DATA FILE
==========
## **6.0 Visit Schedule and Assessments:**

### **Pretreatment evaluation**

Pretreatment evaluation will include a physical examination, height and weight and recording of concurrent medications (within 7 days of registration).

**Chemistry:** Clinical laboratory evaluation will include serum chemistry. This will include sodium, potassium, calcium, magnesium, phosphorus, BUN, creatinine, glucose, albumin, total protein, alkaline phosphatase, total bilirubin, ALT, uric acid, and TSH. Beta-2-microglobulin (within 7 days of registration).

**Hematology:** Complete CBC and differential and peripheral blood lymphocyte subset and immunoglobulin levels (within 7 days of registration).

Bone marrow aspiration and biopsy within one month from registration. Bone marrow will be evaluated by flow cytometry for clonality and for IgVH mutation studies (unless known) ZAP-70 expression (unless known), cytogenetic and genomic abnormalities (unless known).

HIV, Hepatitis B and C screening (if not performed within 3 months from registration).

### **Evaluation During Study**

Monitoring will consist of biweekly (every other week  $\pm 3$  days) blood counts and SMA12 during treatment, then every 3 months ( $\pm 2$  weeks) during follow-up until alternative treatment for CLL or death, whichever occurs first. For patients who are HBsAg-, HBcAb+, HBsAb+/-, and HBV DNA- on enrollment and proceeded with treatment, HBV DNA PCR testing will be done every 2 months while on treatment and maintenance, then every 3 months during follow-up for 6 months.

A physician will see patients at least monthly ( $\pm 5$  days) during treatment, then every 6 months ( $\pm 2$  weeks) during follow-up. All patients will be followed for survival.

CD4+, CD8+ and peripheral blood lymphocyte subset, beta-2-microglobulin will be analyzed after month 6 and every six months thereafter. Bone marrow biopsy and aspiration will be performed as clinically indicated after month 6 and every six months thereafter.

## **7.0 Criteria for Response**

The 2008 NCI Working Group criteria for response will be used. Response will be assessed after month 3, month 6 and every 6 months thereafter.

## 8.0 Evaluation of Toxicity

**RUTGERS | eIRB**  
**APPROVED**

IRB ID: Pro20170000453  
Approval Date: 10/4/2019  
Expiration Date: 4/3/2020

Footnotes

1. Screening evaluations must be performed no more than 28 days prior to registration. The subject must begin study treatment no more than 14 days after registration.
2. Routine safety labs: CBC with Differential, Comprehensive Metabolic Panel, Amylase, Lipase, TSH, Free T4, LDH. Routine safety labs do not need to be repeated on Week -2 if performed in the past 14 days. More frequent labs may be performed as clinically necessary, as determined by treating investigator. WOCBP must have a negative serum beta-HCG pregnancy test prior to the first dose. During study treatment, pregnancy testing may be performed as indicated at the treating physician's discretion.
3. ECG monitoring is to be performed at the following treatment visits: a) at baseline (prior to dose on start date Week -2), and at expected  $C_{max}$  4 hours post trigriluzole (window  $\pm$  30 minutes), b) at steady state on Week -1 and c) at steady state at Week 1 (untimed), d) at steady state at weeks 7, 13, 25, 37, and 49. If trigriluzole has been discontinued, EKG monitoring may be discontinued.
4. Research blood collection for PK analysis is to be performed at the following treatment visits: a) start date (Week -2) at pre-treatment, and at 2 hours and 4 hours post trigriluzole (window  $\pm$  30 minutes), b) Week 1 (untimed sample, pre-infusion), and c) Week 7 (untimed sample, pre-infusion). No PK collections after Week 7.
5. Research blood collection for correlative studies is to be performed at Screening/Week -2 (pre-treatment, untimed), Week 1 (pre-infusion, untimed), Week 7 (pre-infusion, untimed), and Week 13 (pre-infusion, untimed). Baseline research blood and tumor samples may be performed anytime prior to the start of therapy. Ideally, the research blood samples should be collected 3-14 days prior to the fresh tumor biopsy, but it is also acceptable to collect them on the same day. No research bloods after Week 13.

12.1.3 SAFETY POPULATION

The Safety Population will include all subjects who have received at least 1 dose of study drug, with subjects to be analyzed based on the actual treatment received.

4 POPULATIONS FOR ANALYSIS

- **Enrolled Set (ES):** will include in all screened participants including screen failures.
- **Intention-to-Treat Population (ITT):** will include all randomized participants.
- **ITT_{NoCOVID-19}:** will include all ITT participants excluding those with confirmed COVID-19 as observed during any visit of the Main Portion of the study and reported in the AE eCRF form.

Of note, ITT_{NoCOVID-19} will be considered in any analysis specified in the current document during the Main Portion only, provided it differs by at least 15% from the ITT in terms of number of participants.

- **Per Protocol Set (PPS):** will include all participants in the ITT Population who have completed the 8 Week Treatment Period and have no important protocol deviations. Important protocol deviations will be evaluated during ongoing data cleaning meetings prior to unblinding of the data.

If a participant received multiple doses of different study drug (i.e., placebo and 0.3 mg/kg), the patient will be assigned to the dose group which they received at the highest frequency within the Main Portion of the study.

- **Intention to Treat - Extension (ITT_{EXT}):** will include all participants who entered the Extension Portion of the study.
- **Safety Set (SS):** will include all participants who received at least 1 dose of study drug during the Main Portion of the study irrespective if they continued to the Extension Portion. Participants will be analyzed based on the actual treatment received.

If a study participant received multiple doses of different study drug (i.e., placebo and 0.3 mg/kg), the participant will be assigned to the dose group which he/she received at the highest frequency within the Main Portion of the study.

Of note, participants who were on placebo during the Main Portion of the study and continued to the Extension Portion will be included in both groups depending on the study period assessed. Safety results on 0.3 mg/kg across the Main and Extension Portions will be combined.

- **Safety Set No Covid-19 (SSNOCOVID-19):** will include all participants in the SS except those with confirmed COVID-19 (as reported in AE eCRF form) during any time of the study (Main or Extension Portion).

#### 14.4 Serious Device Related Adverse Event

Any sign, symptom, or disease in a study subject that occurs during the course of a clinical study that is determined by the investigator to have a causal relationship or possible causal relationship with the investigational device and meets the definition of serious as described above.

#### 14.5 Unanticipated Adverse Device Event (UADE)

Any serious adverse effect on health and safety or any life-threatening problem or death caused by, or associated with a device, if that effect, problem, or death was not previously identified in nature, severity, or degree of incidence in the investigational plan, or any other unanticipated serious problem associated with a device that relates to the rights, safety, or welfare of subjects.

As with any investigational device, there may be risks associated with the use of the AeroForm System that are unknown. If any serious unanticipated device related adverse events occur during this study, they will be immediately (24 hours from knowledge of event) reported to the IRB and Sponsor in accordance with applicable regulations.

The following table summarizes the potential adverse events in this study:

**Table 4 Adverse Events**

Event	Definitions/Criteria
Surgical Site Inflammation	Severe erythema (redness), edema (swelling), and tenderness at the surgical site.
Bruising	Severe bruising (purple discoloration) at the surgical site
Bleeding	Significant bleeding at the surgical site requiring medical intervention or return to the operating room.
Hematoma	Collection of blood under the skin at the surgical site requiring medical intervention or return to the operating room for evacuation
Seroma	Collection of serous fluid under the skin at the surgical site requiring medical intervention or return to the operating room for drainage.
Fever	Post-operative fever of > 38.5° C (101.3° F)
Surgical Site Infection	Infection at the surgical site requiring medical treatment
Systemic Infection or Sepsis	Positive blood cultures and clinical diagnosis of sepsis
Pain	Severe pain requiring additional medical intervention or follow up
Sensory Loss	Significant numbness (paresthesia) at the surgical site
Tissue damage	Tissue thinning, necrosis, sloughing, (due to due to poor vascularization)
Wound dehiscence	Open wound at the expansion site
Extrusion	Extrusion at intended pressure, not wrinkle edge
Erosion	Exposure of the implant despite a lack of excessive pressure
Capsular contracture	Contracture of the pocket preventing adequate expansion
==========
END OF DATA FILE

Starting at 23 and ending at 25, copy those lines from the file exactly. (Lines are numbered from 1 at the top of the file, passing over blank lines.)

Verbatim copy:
3. ECG monitoring is to be performed at the following treatment visits: a) at baseline (prior to dose on start date Week -2), and at expected  $C_{max}$  4 hours post trigriluzole (window  $\pm$  30 minutes), b) at steady state on Week -1 and c) at steady state at Week 1 (untimed), d) at steady state at weeks 7, 13, 25, 37, and 49. If trigriluzole has been discontinued, EKG monitoring may be discontinued.
4. Research blood collection for PK analysis is to be performed at the following treatment visits: a) start date (Week -2) at pre-treatment, and at 2 hours and 4 hours post trigriluzole (window  $\pm$  30 minutes), b) Week 1 (untimed sample, pre-infusion), and c) Week 7 (untimed sample, pre-infusion). No PK collections after Week 7.
5. Research blood collection for correlative studies is to be performed at Screening/Week -2 (pre-treatment, untimed), Week 1 (pre-infusion, untimed), Week 7 (pre-infusion, untimed), and Week 13 (pre-infusion, untimed). Baseline research blood and tumor samples may be performed anytime prior to the start of therapy. Ideally, the research blood samples should be collected 3-14 days prior to the fresh tumor biopsy, but it is also acceptable to collect them on the same day. No research bloods after Week 13.